Nearly 100 volunteers with the USO in Jacksonville fed nearly 3,000 military service members and their families Thanksgiving Day.
"It's all about taking care of our own," one volunteer said.
"I'm happy that I'm helping other people," another said.
"Giving myself to those who aren't so fortunate enough to be home."
Thanksgiving Day has several meanings, but it means more to Pfc. Charles Ford this year, than any other.
"I was kind of worried it would be disappointing being away from my family, being away from my wife, but at the same time, I'm able to make the best of it with these guys, as we've all grown pretty close," Ford said.
It's the first time Ford and his fellow Marines couldn't make it home for the holiday. Retired Sgt. Maj. Joesph Houle says the USO in Jacksonville is a home away from home.
"The main thing is camaraderie -- that they're sitting down here, families sitting down, being able to talk to one another and renew old relationships and friendships," Houle said.
Volunteers prepared a feast and packed boxes of food to deliver to those on duty at local bases. This is the 19th year that the USO has hosted this event.
The turkey, ham, green beans and yams are a special treat for Natasha Price's family.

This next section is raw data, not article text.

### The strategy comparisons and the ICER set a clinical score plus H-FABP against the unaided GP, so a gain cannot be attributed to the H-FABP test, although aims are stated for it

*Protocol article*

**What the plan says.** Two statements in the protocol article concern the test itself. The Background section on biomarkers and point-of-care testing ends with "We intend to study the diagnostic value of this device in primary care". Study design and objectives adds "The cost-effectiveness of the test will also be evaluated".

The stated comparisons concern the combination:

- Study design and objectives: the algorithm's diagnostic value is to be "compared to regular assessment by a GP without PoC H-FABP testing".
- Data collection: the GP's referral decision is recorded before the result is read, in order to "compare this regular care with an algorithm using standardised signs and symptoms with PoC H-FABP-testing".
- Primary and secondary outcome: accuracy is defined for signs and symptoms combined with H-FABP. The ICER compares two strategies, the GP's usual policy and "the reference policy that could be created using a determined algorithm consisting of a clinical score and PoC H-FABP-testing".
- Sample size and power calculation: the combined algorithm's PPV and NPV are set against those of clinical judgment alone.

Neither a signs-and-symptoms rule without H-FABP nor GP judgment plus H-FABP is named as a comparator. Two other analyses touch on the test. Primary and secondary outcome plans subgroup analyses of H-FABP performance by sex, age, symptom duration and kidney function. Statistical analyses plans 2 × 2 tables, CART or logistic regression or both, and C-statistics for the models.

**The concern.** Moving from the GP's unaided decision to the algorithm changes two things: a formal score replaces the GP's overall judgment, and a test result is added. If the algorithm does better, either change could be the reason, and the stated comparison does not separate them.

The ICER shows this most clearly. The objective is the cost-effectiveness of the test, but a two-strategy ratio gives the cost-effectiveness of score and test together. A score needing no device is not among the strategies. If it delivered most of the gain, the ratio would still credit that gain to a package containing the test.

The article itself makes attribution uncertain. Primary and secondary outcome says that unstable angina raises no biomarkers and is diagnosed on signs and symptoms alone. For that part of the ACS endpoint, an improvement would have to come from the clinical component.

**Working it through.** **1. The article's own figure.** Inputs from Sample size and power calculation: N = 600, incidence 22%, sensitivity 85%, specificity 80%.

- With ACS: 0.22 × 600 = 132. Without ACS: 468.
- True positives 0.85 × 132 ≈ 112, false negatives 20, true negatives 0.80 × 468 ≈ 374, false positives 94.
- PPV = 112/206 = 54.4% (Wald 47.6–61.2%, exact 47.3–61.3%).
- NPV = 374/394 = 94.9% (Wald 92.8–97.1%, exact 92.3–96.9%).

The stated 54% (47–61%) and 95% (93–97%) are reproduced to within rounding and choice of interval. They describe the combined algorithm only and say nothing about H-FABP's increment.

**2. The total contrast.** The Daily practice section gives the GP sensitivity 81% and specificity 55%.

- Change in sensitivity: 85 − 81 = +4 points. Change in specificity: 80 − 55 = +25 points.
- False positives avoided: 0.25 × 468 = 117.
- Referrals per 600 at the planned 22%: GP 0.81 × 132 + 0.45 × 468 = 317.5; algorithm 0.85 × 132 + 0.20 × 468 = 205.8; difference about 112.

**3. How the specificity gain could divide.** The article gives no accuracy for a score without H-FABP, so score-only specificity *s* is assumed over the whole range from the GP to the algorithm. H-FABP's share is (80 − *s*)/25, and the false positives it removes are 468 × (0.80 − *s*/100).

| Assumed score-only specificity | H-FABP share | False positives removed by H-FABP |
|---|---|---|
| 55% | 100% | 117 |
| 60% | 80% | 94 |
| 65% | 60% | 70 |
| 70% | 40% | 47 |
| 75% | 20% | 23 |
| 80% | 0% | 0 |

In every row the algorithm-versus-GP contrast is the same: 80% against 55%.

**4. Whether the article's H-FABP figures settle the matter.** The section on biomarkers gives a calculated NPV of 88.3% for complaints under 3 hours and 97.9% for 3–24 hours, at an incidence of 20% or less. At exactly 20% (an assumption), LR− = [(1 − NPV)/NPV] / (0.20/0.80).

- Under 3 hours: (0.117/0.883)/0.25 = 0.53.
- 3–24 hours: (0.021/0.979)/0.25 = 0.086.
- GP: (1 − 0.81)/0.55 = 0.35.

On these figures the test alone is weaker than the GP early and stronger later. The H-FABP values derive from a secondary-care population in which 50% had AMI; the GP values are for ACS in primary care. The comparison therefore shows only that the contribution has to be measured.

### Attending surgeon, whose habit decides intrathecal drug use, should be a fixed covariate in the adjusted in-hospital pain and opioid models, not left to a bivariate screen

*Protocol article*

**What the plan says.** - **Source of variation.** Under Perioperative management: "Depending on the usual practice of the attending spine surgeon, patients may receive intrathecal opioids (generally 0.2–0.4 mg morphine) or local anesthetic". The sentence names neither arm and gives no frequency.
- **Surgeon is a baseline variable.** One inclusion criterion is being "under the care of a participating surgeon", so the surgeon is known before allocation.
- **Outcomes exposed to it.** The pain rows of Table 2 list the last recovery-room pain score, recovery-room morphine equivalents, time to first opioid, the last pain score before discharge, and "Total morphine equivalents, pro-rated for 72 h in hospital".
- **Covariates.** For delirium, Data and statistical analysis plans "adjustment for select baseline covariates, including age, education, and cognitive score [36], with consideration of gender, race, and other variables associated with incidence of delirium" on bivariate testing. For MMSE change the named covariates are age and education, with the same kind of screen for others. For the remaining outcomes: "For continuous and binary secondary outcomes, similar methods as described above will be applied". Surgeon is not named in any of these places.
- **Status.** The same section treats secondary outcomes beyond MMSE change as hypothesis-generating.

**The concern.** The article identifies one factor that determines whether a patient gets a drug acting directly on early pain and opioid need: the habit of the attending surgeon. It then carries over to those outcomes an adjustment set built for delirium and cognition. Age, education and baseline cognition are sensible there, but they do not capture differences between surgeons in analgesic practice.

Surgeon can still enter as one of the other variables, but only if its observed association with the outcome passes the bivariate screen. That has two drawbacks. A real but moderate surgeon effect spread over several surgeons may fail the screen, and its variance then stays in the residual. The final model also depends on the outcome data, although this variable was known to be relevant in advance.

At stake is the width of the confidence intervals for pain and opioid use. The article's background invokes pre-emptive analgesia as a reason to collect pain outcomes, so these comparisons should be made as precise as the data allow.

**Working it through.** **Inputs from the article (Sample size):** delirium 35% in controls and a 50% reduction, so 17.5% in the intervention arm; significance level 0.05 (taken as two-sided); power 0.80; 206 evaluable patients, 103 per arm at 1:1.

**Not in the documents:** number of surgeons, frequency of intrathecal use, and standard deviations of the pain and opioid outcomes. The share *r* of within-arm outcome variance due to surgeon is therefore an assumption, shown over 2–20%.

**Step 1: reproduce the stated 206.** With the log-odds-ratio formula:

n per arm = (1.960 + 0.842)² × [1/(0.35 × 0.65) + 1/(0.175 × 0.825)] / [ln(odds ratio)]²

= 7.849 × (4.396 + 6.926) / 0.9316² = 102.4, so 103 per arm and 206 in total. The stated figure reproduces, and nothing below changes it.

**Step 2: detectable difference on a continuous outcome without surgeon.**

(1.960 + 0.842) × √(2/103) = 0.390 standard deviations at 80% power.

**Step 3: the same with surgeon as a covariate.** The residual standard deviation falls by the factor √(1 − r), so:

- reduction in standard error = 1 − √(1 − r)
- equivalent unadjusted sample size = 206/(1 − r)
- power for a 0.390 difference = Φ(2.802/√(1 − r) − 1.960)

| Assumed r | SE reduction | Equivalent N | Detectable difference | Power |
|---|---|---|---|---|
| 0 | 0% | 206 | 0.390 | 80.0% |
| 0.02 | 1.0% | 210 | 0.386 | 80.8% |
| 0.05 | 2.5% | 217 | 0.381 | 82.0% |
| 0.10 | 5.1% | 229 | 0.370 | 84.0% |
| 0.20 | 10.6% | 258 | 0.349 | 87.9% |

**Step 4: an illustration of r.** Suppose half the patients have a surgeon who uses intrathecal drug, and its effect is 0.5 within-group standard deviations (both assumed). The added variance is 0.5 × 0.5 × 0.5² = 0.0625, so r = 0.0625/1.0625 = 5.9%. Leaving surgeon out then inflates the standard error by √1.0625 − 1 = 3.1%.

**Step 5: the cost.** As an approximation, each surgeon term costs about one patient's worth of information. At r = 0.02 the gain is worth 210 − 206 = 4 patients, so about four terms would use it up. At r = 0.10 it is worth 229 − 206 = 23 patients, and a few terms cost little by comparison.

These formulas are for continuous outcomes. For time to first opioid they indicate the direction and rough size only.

"It means a lot," Price said. "I know a lot of them because I work at Camp Lejeune, and a lot aren't from here. I know it means a lot having a home-cooked meal, when you can't get home."
And it's a memorable year for Houle.
"This year's special because we have most of our Marines home from the war, if you will," Houle said. "So we're going to have Marines here that have been deployed, five, six times in the last 10 years."
But most importantly, it's the military bringing everyone together. It's the military that gives Ford a reason to be thankful.
"Most of my life, leading up to now, hasn't really accomplished much, but I actually feel as though I have kind of a sense of purpose, now," Ford said. "That's definitely something I'm thankful for."